Family gatherings are more commonplace in December, and older adults without families can experience more acute social isolation. Since isolation is both a risk factor for and a consequence of elder abuse, we decided to ask you - our social media followers and colleagues - to commit to speaking with an older adult in December. Our hope was that, by sharing this campaign, we could support older adults and contribute towards the prevention of elder abuse during the 2017 holiday season. More →
The new city budget for fiscal year 2015 was recently released and included increased funding for many aging initiatives, including $1 million in funding for elder abuse enhancement. The new city council and mayor increased aging services funding to include $29.5 million in baseline and additional funding for the Department for the Aging. The additional funding is a good sign for seniors as Bobbie Sackman, Director of Public Policy, Council of Senior Centers and Services, states, “On behalf of the 120,000 elder abuse victims suffering in silence across New York City, we thank City Council for the $1 million added to community-based services funded through the Department for the Aging. We appreciate that Mayor Bill de Blasio supported this funding. It is a new day in NYC government and it is time to move forward. Building a robust elder abuse network must be a priority for both sides of City Hall.”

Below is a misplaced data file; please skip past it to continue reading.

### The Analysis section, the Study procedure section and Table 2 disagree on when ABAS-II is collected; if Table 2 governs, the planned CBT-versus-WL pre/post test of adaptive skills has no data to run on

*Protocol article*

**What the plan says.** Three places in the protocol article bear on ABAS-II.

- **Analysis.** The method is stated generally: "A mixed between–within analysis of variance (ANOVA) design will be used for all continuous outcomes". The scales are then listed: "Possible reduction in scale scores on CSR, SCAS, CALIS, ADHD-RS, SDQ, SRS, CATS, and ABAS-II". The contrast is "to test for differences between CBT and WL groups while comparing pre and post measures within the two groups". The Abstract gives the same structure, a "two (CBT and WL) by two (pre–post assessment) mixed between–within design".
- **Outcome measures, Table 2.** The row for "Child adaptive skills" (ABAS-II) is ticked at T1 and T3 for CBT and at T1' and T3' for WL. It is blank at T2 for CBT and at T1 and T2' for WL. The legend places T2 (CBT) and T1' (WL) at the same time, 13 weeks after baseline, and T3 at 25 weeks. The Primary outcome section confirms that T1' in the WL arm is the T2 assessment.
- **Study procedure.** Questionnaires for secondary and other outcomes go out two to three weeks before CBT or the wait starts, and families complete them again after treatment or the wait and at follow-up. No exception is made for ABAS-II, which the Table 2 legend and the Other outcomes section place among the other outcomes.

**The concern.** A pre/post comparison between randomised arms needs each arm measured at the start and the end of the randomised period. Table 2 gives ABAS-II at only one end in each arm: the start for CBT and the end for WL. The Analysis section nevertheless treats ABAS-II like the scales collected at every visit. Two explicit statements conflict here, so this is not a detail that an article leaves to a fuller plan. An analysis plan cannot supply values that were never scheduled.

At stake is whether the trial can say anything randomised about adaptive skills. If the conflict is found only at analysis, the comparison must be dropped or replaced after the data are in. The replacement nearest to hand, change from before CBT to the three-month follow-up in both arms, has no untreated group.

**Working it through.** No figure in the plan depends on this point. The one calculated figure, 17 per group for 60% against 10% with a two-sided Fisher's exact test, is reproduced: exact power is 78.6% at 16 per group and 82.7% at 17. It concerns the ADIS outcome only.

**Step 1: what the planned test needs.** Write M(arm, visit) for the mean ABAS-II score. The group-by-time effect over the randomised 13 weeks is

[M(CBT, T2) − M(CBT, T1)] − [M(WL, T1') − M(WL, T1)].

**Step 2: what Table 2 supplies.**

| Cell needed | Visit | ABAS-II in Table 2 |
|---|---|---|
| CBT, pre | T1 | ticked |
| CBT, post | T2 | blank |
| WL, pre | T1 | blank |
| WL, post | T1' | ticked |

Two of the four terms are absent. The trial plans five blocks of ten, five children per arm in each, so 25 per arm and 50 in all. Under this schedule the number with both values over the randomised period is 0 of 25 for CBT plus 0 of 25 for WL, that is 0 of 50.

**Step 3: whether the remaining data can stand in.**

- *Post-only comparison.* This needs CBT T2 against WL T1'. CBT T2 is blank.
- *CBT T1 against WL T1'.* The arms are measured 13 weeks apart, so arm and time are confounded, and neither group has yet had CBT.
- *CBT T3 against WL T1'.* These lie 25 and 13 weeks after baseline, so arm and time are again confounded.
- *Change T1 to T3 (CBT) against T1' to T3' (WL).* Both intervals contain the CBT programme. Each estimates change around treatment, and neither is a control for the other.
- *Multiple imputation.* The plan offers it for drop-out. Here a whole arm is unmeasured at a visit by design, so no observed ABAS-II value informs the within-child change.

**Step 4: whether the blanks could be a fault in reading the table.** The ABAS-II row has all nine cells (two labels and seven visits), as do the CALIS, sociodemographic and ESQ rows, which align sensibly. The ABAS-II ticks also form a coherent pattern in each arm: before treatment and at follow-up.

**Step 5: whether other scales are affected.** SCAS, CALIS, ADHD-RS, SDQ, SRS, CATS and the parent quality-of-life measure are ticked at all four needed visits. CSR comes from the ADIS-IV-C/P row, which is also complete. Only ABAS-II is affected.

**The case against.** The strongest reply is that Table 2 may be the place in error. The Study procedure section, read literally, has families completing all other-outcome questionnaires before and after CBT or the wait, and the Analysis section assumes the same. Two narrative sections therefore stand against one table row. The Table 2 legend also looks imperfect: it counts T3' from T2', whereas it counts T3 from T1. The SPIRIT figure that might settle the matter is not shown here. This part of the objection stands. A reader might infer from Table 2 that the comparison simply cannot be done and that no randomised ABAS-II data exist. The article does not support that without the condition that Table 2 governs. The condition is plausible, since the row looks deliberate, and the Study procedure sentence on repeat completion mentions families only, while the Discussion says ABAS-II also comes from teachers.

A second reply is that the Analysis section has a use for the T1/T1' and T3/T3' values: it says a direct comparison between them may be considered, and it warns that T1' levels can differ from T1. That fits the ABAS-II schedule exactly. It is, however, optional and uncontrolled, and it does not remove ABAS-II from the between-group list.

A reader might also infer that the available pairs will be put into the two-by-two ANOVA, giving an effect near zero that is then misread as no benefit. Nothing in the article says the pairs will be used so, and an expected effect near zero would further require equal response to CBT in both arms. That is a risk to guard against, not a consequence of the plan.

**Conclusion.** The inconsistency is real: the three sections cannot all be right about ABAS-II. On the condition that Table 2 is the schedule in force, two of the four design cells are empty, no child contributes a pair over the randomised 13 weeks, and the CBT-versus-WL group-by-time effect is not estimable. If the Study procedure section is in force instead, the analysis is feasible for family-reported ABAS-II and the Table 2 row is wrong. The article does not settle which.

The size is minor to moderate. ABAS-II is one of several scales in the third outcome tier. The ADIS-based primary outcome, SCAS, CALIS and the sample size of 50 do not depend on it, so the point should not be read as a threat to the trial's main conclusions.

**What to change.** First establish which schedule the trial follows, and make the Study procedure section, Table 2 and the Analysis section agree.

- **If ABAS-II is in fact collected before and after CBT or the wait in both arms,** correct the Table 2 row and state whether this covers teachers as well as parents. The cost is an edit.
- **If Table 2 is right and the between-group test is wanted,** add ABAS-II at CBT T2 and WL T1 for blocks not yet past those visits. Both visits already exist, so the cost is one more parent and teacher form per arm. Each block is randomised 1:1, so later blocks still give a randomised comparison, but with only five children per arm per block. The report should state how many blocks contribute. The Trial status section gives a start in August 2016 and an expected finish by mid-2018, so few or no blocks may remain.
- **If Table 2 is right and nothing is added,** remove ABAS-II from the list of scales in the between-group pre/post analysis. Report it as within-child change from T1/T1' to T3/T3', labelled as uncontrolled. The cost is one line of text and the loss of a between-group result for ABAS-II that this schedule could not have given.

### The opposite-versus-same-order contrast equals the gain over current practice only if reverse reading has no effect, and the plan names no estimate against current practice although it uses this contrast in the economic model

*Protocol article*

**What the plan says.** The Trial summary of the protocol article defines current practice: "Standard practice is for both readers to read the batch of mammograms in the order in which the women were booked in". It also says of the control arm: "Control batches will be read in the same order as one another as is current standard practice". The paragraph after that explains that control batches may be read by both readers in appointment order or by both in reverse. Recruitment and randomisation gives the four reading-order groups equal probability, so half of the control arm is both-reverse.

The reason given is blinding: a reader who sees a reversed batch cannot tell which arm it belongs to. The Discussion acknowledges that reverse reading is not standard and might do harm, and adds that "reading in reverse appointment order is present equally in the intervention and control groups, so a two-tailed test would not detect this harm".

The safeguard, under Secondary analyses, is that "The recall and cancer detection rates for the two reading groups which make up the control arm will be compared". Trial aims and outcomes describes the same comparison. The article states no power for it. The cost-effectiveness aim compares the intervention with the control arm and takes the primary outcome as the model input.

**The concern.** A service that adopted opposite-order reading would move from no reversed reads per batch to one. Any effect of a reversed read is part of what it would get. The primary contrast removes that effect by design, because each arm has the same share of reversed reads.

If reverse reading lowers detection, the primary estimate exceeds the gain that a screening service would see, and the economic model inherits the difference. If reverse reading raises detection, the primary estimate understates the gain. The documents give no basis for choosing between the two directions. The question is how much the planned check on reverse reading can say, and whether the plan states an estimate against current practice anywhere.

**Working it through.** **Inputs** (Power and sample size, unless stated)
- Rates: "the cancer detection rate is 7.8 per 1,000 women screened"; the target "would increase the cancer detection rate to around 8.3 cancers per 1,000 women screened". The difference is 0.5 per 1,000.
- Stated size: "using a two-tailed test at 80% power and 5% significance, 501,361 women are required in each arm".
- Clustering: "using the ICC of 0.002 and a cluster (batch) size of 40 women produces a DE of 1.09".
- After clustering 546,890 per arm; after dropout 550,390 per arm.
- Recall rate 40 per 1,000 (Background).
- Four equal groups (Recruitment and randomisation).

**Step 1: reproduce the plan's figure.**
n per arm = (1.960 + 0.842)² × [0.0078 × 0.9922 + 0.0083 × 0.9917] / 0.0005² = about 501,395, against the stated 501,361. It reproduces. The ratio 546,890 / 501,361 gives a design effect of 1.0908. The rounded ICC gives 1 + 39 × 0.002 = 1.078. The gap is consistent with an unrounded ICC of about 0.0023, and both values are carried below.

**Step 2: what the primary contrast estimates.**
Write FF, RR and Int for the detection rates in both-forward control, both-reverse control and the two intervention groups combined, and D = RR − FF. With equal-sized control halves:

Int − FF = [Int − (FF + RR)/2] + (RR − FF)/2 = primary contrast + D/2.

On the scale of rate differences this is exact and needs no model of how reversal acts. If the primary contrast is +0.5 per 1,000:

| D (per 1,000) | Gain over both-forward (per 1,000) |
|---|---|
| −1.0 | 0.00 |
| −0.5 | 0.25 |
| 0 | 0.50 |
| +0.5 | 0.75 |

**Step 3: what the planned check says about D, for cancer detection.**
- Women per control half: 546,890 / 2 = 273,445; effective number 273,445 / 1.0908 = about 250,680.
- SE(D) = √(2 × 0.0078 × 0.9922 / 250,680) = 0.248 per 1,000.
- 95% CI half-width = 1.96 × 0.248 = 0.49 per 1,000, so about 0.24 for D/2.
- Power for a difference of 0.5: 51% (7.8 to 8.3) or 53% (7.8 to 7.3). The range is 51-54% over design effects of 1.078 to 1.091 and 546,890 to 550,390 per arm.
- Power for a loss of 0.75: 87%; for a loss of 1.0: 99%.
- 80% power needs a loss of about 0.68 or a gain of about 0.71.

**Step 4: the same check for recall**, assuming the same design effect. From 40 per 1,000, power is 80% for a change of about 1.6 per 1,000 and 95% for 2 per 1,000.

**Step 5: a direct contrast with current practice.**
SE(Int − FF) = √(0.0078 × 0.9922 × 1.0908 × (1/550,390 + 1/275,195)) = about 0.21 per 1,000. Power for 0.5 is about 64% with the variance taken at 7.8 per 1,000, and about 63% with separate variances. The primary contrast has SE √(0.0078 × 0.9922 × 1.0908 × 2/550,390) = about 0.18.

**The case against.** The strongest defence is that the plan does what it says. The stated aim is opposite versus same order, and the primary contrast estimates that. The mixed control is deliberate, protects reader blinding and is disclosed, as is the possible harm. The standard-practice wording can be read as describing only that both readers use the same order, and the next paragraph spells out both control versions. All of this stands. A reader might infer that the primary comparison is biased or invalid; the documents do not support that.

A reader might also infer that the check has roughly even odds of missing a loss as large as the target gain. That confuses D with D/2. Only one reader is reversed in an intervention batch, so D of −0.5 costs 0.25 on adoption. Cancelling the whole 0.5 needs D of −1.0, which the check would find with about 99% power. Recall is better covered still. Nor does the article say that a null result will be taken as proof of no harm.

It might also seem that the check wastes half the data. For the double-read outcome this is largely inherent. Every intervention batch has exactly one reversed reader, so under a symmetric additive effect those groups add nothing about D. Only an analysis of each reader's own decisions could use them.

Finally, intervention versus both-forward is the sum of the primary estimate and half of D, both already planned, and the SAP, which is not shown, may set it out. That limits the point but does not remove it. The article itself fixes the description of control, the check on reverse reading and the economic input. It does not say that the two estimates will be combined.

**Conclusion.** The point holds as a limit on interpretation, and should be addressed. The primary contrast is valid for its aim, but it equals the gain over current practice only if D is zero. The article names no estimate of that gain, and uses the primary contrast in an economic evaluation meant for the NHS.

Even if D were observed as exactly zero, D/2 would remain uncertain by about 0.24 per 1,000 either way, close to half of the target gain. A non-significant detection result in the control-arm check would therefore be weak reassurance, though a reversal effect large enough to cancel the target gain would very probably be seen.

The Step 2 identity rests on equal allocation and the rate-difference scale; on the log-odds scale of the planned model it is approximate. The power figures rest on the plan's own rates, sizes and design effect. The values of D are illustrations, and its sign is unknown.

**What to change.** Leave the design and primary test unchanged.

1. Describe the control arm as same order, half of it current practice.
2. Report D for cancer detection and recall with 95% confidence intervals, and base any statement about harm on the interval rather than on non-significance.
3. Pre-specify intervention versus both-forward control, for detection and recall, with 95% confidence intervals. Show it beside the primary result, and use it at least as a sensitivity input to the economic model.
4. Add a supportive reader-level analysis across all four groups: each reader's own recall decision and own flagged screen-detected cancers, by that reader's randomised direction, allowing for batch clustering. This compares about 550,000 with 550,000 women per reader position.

The new funding for elder abuse enhancement will be used to provide services for seniors experiencing financial and physical abuse. This is exciting news as this will increase the amount of money the NYC Department for the Aging (DFTA) will have to fund its Elder Abuse Prevention and Intervention Services (EAPIS). Indeed, DFTA plans to release an RFP for EAPIS during the Summer 2014 and has prepared a Concept Paper that “lays out the goals, elements and parameters” of EAPIS. DFTA seeks feedback on this Concept Paper by July 15th.
The Council for Senior Centers and Services (CSCS) is requesting that people write thank you letters to City council and the Mayor’s Office for their support of this funding allocation! To find out more about CSCS’s advocacy efforts and the funding allocation, contact Bobbie Sackman at (212) 398-6565 x226 or firstname.lastname@example.org.
By Elizabeth Bloemen, MPH NYCEAC Social Media Associate